I still remember the feeling of being blown away by “The Matrix“. The movie had stunning visual effects. But more remarkably, it helped connect several dots in my head that have evolved into life-transforming mantras:
Do not try and bend the spoon. That’s impossible. Instead… only try to realize the truth. There is no spoon
Many of us lead our lives with bags of things that we believe impossible to achieve – spoons that we cannot bend. The spoon may be the aspiration to be an Olympic athlete, climb Mt Everest, run for the president’s office, or as common as a resolution to resist the urge to overeat, read a book every moth, blog regularly or make time to connect with old friends. We are often limited by our own ambition and tenacity. There is no such thing as an unattainable goal. The trick is to realize that the constraints that limit us from realizing our full potential may only exist in our mind.
Let me illustrate the point with the narrative that I heard from the man himself – Mark Inglis. Mark is an accomplished mountaineer, researcher, winemaker and motivational speaker who hails from New Zealand. In 1982, when 23 year old Mark lost both his feet to frost bite, scaling Mt. Everest seemed impossible. But Mark overcame his worst fears and physical limitations by sheer determination. He designed his own prosthetics and trained hard for 24 years to pursue his seemingly unattainable dream. In 2006, Mark became the world’s first double amputee to scale Mt. Everest.
While very few of us may possess the kind of grit that enabled Mark to overcome the odds, it’s quite interesting to note that we were all blessed with that same indomitable spirit as a child. Not caring about the length of his or her arms, an infant will persistently try to grab the moon. As we grow older, our experiences shape the matrix of constraints around us and we stop shooting for seemingly unattainable goals.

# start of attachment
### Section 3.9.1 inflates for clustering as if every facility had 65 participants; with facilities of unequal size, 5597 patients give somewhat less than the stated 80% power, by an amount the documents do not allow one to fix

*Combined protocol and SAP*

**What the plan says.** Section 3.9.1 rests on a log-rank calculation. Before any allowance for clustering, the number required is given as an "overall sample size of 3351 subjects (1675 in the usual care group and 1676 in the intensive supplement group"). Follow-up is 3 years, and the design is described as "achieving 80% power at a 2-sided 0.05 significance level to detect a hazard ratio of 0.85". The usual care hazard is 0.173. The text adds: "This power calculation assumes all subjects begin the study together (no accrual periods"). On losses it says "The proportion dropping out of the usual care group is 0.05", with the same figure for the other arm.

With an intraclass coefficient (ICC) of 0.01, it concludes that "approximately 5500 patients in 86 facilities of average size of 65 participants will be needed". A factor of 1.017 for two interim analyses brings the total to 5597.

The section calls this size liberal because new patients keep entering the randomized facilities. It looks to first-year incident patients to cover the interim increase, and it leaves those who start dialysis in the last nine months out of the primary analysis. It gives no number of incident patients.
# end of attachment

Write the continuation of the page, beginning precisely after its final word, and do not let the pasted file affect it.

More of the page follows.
Unplug yourself from this system. Freeing your mind is the first step to unlocking this potential. Knowledge and training will do the trick.
In the book Outliers, author Malcolm Gladwell says that it takes roughly ten thousand hours of practice to achieve mastery in any field. Zach Hambrick, associate professor of psychology at Michigan State University, notes that his research does not support “the egalitarian view that anyone who is sufficiently motivated can become a master.” Kaufman, however, made the most convincing argument by taking the middle ground. “Everyone can’t be a genius in everything,” he says. “But I’m coming around to the idea that every single person has the potential for genius in something.”
But finding true passion and aptitude for an adult is far from easy, let alone a child having to figure it out without any guidance or inspiration. Interestingly, as I was drafting this post, I came across a related LinkedIn post by Sir. Richard Branson titled “The importance of encouraging children to shoot for the moon“. It is a very inspiring story of Barbara who witnessed the launch of the world’s first privately-funded spacecraft to carry astronauts to space at the age of 11. The road-trip her parents took to the Mojave desert to witness the space shuttle launch sparked her life’s passion for aerospace. Ten years of inspiration and perspiration later, she is now a student at MIT and interns at Virgin Galactic.
The best thing we can do for ourselves and for our next generation is to keep reminding that there is no spoon (that cannot be bent).
Photo Credit (Creative Commons)